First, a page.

The objectives for AMLA are fine. However, most will agree that the "checks and balances" on ordinary Malaysians of late (over the past 6-9 months) have been bordering on overkill. A sudden substantial sum should attract proper queries. But please, not RM2,000 or RM8,000 here, TT here kena and TT there kena. For the majority of Malaysians, we are being "mildly persecuted for having and using and receiving money", so much so that we are "made to feel that we ordinary Malaysians cannot and certainly should not nor are we capable of earning or handling money more than RM500".

New accounts should be checked sure. But if we have been holding active bank accounts for 15-20-25 years, why now? Even so, ask once every 6 months, please ... not every other transaction 2-3 times a month. We feel like ex-prison convicts being checked by our supervisor for post-good behavior.

Why should Bank Negara tone down the "overkill":

- You are letting the eagles go free, but go rustling for chickens. We only see "justice being carried out now" on maybe the top 10-20 senior politicians from the old government. I mean, come on, what about the day in day out shenanigans for the last 10 years by the next layer of 500-1,000 top "politicians / influencers / gatekeepers"???

- It is disruptive to our lives, and put the poor souls at the banks having to make these incessant ludicrous calls. Making them subjected to temper outbursts and being called names and profanities for no good reason. WHAT A TOTAL WASTE OF RESOURCES on all counts.

- We have people appointed to look for real money launderers, don't we? Or suddenly bank officers were appointed as RELA members? Let MACC and the Police money laundering unit do their job. If it is not effective, pour resources there.

- Already the economy has been slowing down for the past 2-3 years. The velocity of money has dipped appreciably, and here comes the phone call questioning my funds' movements. It is a wonder that funds even move at all.

- Bank Negara, no need to go so micro. These scare tactics supposedly preventive just give rise to an unbalanced cost-benefit result. Don't use or test the general public's patience to bring about some "scare tactics". Criminals will be criminals, they will find other ways.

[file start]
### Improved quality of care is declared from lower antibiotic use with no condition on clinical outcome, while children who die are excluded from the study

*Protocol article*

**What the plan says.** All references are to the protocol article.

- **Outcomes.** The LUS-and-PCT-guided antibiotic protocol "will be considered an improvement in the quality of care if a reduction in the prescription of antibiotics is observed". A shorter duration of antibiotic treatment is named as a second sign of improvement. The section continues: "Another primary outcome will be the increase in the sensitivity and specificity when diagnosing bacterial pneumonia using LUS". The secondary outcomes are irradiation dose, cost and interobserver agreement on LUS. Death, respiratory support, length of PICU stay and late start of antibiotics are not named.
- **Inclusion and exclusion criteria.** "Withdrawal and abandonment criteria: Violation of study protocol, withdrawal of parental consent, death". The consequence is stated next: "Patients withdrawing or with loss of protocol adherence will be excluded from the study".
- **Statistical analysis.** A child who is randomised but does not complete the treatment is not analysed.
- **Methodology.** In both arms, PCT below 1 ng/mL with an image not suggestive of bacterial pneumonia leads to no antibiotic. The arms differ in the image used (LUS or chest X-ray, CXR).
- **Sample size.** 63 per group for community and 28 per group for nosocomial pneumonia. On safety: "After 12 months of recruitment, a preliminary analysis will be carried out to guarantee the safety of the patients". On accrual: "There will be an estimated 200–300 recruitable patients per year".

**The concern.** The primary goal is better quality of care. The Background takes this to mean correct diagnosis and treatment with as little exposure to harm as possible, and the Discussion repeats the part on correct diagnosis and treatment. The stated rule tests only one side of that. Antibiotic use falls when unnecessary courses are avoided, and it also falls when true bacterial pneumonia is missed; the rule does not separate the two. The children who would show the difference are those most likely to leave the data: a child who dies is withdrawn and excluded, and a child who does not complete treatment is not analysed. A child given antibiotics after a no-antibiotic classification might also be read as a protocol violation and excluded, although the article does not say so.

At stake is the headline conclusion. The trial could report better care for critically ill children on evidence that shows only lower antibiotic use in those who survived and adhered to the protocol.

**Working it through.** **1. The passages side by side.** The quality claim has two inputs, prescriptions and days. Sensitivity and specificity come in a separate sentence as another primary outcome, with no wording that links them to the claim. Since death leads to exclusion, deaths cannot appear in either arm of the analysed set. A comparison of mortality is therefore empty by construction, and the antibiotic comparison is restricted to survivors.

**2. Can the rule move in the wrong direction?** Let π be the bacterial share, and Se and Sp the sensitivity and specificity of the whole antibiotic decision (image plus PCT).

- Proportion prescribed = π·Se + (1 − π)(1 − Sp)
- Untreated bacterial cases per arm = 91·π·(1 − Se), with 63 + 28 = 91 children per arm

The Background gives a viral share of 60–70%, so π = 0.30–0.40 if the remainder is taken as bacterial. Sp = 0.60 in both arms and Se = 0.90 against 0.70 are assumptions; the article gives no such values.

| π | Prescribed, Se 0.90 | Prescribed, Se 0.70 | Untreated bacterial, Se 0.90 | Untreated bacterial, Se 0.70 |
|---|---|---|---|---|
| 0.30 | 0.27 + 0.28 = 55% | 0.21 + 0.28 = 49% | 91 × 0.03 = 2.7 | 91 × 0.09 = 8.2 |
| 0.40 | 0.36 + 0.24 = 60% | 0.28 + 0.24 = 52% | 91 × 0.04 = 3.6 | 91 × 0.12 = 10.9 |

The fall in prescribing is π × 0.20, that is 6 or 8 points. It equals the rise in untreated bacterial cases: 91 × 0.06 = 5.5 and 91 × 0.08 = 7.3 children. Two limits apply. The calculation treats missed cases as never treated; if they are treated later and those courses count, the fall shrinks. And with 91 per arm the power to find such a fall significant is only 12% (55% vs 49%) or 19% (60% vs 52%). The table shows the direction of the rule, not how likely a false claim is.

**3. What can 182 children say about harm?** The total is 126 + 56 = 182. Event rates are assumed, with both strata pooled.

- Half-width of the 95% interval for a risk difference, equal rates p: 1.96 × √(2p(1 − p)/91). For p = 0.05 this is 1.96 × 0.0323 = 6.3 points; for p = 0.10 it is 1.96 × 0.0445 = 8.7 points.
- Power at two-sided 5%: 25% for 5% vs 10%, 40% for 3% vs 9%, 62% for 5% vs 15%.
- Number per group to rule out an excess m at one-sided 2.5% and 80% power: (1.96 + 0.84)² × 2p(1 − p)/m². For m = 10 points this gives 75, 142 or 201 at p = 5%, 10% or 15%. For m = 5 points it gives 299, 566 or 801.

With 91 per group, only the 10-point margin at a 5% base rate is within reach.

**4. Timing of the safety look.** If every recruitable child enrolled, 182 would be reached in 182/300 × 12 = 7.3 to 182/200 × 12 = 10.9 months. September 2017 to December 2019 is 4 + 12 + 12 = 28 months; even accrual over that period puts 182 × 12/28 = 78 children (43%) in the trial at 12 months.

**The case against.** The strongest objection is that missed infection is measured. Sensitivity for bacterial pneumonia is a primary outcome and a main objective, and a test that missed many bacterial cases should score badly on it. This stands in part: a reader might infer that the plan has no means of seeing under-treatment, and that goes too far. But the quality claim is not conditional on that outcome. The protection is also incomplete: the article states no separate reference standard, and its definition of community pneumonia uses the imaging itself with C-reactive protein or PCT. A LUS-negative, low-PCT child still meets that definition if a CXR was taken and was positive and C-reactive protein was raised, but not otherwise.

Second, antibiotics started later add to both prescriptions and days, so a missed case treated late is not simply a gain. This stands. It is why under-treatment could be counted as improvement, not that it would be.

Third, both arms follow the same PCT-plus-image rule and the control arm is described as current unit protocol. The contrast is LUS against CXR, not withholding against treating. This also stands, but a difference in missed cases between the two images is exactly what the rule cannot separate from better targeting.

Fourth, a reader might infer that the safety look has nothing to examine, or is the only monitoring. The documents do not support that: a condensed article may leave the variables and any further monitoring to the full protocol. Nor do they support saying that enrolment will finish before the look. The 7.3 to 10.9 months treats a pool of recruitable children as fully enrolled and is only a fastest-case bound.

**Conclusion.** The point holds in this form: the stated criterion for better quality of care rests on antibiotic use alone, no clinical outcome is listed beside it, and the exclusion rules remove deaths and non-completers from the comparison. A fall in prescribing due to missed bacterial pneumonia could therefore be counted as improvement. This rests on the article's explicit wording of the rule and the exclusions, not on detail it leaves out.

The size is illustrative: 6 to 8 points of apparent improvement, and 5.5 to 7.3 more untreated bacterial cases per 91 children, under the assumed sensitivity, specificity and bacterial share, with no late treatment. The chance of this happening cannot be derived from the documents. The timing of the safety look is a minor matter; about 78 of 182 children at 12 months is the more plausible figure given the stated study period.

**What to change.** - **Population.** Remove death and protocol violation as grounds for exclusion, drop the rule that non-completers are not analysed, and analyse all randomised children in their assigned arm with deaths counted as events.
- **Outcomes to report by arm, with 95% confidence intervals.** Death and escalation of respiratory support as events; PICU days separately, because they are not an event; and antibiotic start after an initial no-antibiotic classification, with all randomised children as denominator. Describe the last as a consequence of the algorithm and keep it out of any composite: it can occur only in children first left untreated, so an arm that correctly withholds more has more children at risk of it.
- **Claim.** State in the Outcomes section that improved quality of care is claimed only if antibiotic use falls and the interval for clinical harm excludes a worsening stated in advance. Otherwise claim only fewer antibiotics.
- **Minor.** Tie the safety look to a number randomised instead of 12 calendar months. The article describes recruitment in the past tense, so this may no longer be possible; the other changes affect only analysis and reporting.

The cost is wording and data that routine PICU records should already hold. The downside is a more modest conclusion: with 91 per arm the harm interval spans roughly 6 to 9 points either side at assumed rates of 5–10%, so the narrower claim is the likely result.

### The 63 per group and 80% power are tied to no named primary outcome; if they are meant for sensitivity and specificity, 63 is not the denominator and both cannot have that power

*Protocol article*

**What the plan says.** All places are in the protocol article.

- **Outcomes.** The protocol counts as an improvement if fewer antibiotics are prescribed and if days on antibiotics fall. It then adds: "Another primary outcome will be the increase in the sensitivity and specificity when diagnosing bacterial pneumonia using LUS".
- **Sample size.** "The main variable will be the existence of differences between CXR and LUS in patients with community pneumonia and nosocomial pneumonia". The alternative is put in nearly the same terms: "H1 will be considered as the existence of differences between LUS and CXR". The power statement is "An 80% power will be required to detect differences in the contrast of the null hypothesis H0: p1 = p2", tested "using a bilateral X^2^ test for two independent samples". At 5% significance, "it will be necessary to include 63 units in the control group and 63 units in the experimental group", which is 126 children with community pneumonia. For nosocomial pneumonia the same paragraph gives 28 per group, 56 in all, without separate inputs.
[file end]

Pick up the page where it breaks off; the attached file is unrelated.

- The GREY economy: I am sure Bank Negara knows how big our grey economy is. The side that pays no taxes. A lot of funds swish around because of the grey economy. If you want to capture the taxes there, do a proper GST on consumption. Don't unnecessarily burden and frustrate the majority of good standing citizens.

Preventive Measures for Reporting Institutions

All reporting institutions are required by law to undertake preventive measures to prevent their institutions from being used as a conduit for money laundering and terrorism financing activities.
The preventive measures include conducting risk assessment, application of customer due diligence, submission of suspicious transaction report (STR) and cash threshold report (CTR), maintenance and retention of records of transactions and implementation of AML/CFT compliance programme that is reflective of the reporting institutions’ money laundering and terrorism financing risk profile.


Money laundering is a process of converting cash or property derived from criminal activities to give it a legitimate appearance. It is a process to clean ‘dirty’ money in order to disguise its criminal origin.


Terrorism financing is the act of providing financial support, funded from either legitimate or illegitimate source, to terrorists or terrorist organisations to enable them to carry out terrorist acts or will benefit any terrorist or terrorist organisation.
While most of the funds originate from criminal activities, they may also be derived from legitimate sources, for example, through salaries, revenues generated from legitimate business or the use of non-profit organisations to raise funds through donations.


  • Increase in the overall rate of crime that could threaten national security.
  • Inhibit the growth and competitiveness of the economy.
  • Taint the integrity and reputation of the business and financial sector.
  • Increase cost of doing business and operations of various sectors of the economy.

Things To Do During Lockdown

All local councils, utility companies, construction firms (those with permission) and city planners in Malaysia should take the opportunity...